Many of the manufacturers of plain geometric tiles also made encaustic (patterned) tiles, using a medieval technique re-invented by Herbert Minton, which involved inlaying layers of different coloured clays to create a design. His company was particularly successful and 'Minton' is one of the name most commonly found on the back of original encaustic tiles, although there were several different companies which incorporated the Minton family name. Encaustic tiles were most commonly two-colour that is to say the body of one colour (red for example), impressed with a pattern filled with a different colour (such as buff). However, there are plenty around with three and four colours, and you can find them with five or six colours.

Encaustic tiles were used relatively sparingly in geometric design as they were always much more expensive than plain geometrics tiles. Such tiles can show some excessive wear after a hundred years or so, as the secondary colours were added in the form of liquid clay slips, and so were often softer than the main body of the tile. Different inlay colours wear at different rates, so it is possible to find one particular colour completely worn away.


For the day most floors were laid to a good standard, although on careful inspection, mistakes can usually be found. Sometimes it is possible to find numerous mistakes which are still not that obvious unless you look hard. Grout lines are usually so fine that many people think these tiles were butted together. That was rarely the case; most floors were laid with a fine grout line to allow small dimensional differences.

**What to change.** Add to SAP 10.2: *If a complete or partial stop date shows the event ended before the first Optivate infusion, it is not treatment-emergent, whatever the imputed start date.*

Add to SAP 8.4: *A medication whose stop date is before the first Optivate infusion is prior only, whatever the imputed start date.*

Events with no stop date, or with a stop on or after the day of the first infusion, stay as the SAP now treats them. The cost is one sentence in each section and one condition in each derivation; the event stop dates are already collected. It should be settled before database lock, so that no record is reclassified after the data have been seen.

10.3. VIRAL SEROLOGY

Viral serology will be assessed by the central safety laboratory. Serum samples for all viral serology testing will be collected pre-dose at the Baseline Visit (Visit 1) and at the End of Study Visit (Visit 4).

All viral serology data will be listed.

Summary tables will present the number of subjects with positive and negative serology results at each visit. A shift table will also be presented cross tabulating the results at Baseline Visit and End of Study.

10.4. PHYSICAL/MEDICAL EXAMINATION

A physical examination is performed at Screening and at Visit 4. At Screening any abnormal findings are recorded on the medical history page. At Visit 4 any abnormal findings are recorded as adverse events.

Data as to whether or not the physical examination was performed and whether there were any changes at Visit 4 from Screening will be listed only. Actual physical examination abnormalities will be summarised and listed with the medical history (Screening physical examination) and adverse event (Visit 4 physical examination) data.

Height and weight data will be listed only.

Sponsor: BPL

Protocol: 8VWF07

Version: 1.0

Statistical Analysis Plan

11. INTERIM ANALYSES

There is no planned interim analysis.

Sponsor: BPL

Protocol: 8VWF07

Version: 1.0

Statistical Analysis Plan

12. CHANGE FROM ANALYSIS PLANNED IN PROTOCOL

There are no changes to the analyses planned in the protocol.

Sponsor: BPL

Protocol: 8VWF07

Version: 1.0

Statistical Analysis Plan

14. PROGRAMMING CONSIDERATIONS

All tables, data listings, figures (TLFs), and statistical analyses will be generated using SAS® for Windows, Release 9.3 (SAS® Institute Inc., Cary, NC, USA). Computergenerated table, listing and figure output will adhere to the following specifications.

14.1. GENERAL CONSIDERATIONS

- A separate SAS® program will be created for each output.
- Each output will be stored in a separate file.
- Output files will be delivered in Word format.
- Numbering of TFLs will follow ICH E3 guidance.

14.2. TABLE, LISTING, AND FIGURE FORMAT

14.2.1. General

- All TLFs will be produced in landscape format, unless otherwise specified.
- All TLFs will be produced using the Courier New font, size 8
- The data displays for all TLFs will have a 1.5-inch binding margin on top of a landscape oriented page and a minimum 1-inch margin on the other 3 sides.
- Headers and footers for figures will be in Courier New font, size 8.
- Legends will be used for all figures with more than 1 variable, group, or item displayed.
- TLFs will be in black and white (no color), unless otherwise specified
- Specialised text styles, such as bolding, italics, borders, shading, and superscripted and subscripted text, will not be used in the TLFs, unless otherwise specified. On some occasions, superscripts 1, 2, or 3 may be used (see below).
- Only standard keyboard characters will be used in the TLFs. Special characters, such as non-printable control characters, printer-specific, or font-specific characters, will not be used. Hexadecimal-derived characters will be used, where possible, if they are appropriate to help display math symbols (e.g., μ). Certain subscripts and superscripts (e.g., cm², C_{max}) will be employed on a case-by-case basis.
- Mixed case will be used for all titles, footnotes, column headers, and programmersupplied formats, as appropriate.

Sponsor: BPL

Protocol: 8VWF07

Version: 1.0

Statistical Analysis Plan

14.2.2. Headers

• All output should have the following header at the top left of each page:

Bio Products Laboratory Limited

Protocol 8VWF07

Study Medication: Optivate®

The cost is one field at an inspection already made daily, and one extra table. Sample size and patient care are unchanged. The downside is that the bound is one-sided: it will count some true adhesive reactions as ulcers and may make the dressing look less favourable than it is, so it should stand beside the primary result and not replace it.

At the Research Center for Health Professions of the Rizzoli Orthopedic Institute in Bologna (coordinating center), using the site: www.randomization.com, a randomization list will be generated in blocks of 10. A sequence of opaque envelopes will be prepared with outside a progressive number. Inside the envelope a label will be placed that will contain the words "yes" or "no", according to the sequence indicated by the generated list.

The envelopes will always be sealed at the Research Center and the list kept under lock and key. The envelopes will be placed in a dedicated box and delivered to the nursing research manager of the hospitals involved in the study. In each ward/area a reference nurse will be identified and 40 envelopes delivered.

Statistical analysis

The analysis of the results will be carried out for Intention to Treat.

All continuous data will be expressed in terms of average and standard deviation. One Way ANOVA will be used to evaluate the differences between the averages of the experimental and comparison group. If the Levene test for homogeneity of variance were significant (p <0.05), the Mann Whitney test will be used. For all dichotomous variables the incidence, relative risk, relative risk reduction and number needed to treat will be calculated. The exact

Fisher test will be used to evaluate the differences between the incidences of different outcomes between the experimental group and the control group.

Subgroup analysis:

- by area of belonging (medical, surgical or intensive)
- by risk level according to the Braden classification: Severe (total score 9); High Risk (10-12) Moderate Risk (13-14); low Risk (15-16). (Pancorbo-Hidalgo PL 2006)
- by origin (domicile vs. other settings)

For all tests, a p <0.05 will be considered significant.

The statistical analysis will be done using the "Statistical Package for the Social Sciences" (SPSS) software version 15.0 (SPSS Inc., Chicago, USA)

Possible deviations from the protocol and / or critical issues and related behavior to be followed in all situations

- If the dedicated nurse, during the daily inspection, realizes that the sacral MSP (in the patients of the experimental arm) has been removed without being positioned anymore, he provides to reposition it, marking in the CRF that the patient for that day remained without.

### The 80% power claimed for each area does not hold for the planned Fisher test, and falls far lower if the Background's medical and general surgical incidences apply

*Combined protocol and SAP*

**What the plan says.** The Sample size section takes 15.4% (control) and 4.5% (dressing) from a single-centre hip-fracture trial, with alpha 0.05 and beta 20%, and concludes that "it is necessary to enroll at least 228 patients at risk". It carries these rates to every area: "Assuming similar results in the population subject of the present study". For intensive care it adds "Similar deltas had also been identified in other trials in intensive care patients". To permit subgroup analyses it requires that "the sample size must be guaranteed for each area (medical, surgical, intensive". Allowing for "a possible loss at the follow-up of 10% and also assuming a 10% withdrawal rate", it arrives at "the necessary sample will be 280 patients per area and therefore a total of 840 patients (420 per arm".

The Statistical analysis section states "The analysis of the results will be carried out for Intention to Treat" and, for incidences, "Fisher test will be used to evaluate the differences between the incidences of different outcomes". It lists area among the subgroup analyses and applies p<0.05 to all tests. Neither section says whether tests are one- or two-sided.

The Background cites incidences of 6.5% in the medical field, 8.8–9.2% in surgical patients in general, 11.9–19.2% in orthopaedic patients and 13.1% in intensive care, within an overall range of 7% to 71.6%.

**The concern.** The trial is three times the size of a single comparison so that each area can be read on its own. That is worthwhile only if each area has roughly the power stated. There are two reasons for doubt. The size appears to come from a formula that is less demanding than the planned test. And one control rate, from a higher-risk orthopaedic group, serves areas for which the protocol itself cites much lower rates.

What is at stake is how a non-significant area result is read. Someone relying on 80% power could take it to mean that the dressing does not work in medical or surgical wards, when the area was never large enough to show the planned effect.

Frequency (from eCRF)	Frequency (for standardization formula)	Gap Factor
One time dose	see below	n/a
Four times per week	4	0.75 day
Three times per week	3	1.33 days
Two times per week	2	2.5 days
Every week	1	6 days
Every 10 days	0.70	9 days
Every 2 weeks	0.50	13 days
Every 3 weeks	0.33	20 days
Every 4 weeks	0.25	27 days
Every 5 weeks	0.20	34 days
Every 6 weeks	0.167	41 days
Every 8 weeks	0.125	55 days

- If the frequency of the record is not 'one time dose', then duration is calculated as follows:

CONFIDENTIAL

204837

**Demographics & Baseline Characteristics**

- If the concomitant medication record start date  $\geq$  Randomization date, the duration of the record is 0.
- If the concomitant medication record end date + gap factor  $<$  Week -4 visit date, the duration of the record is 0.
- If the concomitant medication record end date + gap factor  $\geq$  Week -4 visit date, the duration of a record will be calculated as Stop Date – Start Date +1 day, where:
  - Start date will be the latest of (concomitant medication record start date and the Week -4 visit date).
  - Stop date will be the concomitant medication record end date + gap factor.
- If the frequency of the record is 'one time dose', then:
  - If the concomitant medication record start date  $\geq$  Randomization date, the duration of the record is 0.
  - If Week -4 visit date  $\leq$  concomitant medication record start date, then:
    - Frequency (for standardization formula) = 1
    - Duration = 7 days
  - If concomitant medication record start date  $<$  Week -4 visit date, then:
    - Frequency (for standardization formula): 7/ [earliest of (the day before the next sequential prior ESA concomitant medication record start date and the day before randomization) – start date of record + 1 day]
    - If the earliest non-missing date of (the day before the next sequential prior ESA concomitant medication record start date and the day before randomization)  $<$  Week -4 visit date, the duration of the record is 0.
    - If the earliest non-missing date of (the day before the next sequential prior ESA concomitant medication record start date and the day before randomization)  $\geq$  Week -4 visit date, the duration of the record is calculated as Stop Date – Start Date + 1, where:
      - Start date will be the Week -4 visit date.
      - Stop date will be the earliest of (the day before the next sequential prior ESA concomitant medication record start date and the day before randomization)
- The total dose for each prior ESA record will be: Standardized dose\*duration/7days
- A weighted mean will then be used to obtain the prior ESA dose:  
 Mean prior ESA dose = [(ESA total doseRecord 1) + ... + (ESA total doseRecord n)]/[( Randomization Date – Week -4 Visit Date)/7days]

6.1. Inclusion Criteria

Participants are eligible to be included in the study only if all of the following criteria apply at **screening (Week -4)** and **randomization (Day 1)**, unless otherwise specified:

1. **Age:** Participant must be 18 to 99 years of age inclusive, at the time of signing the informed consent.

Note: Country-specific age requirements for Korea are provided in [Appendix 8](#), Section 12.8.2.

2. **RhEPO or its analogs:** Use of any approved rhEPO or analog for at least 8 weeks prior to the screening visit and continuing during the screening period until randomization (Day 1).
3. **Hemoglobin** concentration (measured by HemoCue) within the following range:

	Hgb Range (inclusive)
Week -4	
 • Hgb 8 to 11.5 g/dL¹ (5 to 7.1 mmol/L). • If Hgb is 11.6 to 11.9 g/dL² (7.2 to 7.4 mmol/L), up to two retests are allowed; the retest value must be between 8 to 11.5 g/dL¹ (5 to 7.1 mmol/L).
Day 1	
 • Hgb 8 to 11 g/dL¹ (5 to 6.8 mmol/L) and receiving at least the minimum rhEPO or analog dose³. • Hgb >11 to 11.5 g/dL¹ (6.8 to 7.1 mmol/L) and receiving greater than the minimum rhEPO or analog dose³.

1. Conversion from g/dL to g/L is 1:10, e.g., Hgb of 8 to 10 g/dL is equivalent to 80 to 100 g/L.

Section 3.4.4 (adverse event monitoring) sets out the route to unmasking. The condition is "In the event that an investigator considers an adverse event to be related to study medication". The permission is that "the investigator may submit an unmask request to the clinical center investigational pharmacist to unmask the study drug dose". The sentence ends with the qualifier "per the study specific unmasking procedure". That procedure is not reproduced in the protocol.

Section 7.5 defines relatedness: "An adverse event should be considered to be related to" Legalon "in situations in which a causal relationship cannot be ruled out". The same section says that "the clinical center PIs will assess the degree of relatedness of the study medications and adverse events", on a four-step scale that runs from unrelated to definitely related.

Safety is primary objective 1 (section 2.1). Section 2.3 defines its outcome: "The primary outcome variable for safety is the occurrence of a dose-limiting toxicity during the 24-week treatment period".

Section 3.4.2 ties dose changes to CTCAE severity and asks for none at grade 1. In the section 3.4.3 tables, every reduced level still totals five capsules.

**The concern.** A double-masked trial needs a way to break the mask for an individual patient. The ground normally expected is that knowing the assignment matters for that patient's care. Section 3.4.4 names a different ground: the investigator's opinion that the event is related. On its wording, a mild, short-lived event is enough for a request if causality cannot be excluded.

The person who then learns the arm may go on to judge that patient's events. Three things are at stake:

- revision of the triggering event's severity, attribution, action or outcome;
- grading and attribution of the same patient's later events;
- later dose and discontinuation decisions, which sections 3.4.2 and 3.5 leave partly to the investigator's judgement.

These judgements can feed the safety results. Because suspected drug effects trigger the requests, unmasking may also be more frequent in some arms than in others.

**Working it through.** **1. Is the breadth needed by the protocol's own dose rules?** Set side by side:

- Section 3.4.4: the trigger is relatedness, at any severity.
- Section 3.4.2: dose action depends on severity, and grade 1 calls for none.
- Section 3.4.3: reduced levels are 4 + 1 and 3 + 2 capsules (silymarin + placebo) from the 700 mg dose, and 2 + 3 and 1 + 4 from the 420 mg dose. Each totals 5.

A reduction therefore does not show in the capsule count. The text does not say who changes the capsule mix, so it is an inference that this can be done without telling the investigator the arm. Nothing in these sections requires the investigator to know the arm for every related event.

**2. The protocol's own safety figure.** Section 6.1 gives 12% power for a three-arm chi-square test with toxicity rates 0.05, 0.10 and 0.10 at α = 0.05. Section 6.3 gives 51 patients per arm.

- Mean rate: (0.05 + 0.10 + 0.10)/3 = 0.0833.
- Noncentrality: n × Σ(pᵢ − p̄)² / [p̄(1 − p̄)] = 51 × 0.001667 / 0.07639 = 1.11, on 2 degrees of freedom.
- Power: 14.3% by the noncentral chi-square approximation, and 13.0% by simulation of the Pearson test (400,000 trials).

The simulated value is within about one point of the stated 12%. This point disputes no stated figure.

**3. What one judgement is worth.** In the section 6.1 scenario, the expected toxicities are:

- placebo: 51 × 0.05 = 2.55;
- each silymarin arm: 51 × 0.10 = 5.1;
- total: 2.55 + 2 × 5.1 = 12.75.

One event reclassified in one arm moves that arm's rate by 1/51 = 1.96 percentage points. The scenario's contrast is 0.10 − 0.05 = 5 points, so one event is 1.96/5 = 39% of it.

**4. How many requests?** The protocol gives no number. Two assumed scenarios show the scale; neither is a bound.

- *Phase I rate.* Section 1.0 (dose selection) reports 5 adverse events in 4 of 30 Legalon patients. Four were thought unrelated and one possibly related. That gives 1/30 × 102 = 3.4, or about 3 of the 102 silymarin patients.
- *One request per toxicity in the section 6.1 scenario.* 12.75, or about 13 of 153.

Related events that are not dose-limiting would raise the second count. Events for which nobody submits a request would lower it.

Tiles were always laid in a wet lime mortar screed with various layers, often the initial layer was mixed with general waste from the construction of the building. The final layer was still not cured (or still green) as the tiles were laid. They would have been laid quite quickly and flattened with wooden planks or boards - this method would allow for the different thicknesses of the tiles. This difference in tile thicknesses can be seen quite clearly in sections of tiles that have been removed leaving imprints in the screed below. 

Taking up and relaying all of the original tiles is generally not economic. Tiles will be broken during the process unless it is done very carefully; in which case, a new reproduction replacement is likely due to cost. We have noticed that as a general rule if there is significant damage to these floors they are often discarded due to the floor being beyond economic restoration – the floor is possible to restore but domestic customers often do not have the budget required.

The restorer is faced with more problematic work than the orginal tile laying company as we will not be able to lay tiles as quickly. We have to remove a tile, recess the area and insert a new one (which is a close match). Repairing doorways is an issue as we will have to create more support than was ever present in the orginal floor. Often there is more work required than is at first noticed no matter how many times you go through the survey process!

For any enquiries, information and a no obligation chat please phone Renew on 01484 686270 or alternatively email an enquiry.